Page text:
- Atheists’ Easter taunt to Christians: ‘Jesus is a myth’
- Miley Cyrus hospitalized, cancels Kansas City show
- Josh Romney swipes Harry Reid with photo tweet of dad paying taxes — ‘your paycheck’
- Despite Obamacare problems, some Dems want Sebelius to run for Senate: report
- Angry New Yorkers shred gun registrations in deadline day protests
- Uninsured rate dropping faster in places that embraced pillars of Obamacare, survey shows
- Hawaii, D.C. give residents two more weeks to sign up under Obamacare
- Climate change causing fish to lose their minds, researchers say
- Great Britain tops World’s Most Sexist Nation list
- Aaron Hernandez investigated for threatening to kill prison guard
MASTIO: Big win, small opportunity
GOP still needs to win trust of voters for big change
Republicans may have won big last night, but before they do anything with their newfound clout, they should start thinking small. That’s exactly the opposite of what the permanent Washington establishment - including many of the GOP’s own leaders - will start whispering in their ears once that wave of new congressmen and senators crosses the Potomac.
You can hear it already from The Washington Post’s Slate magazine: “If the new leaders make a big deal about banning ‘earmarks’ - which amount to less than 1 percent of federal spending - count it as a feint. If they propose means-testing Medicare or raising the retirement age, count them as serious.”
To deal with an ethical and budgetary morass that outrages the American people, you see, is a waste of time because the pointless spending is a mere 10 or 15 billion bucks. Serious politicians should deal only with gargantuan issues that will personally impact every American’s life.
Such thinking is a trap. First, in a divided Washington, big things are only going to happen after big compromises. That’s not why Tea Party voters sent new Republicans to Washington, but breaking the bond between a new generation of leaders and their Tea Party backers is exactly why Washington old-timers want 2010’s victors to start bending the knee. Once separated from powerful grass-roots support, new Washington leaders will have to fall back on the money and lobbyists of traditional Washington.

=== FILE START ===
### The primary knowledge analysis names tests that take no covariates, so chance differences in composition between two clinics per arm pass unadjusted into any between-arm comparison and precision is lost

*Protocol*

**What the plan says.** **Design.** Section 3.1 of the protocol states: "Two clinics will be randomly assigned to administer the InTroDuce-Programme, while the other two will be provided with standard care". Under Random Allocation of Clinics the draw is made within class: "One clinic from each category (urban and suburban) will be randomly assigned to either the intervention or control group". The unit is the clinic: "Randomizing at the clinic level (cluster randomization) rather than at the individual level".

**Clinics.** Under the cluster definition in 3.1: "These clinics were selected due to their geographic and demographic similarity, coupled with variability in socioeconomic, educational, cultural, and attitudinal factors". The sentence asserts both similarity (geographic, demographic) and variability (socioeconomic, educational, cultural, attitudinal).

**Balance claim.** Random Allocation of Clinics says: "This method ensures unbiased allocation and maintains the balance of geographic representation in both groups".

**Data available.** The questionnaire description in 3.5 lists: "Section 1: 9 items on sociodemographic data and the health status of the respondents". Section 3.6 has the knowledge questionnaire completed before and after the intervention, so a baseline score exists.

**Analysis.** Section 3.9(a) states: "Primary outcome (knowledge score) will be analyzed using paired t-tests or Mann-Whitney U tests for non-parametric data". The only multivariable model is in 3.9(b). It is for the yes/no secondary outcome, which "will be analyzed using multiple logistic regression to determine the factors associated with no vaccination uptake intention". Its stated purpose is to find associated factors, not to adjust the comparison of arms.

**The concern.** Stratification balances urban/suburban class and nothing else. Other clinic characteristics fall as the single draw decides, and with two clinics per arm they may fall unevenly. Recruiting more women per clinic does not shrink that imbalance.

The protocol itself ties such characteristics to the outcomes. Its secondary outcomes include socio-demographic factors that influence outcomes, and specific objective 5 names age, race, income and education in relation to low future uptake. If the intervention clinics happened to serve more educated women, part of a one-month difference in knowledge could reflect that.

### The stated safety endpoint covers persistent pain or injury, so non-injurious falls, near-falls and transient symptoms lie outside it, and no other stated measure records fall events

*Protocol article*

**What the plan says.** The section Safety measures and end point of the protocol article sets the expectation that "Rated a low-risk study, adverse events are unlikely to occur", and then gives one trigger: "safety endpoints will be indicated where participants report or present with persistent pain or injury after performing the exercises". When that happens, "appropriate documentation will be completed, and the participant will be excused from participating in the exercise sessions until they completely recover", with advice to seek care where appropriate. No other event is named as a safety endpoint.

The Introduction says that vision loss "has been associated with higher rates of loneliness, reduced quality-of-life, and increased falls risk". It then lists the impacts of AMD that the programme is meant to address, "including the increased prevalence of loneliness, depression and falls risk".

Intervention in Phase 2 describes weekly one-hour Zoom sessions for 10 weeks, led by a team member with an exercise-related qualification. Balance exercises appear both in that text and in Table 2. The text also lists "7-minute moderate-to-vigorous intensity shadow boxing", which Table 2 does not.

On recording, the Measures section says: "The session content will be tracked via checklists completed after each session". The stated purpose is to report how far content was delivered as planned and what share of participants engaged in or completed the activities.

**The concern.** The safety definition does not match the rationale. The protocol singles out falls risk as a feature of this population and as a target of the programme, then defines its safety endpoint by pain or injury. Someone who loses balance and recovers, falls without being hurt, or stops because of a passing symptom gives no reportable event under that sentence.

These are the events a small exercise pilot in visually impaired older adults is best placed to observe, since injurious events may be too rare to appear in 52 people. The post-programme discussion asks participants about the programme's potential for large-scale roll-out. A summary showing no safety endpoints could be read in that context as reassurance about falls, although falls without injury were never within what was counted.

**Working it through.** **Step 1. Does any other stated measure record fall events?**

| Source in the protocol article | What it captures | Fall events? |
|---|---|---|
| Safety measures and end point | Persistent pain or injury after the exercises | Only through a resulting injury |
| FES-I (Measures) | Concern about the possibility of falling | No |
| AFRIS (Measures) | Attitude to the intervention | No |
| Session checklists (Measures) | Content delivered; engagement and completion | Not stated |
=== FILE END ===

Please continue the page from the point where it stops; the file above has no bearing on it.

Second, the message of the past three elections is simple: The public does not trust any politician or party to rearrange their world or their lives.
The public is sick of big. From America’s longest war to its most expensive nation-building project to its giant new health entitlement launched by Republicans to the Democrats’ thousand-page laws on health care and consumer finance (soon to be followed by millions of pages of regulations), which will mandate how we’re born to how we die while supervising every financial transaction of our lives in between, no one knows how any of this will turn out a decade from now.
Will Iraq be a stable bulwark of democracy or a reinvigorated source of terror? Will the new credit card rules crush consumer credit and hopes for economic recovery, or do they herald the promised golden age of fairness for the little guy? Such vast interventions with such unknowable consequences quite rightly inspire fear as much as hope.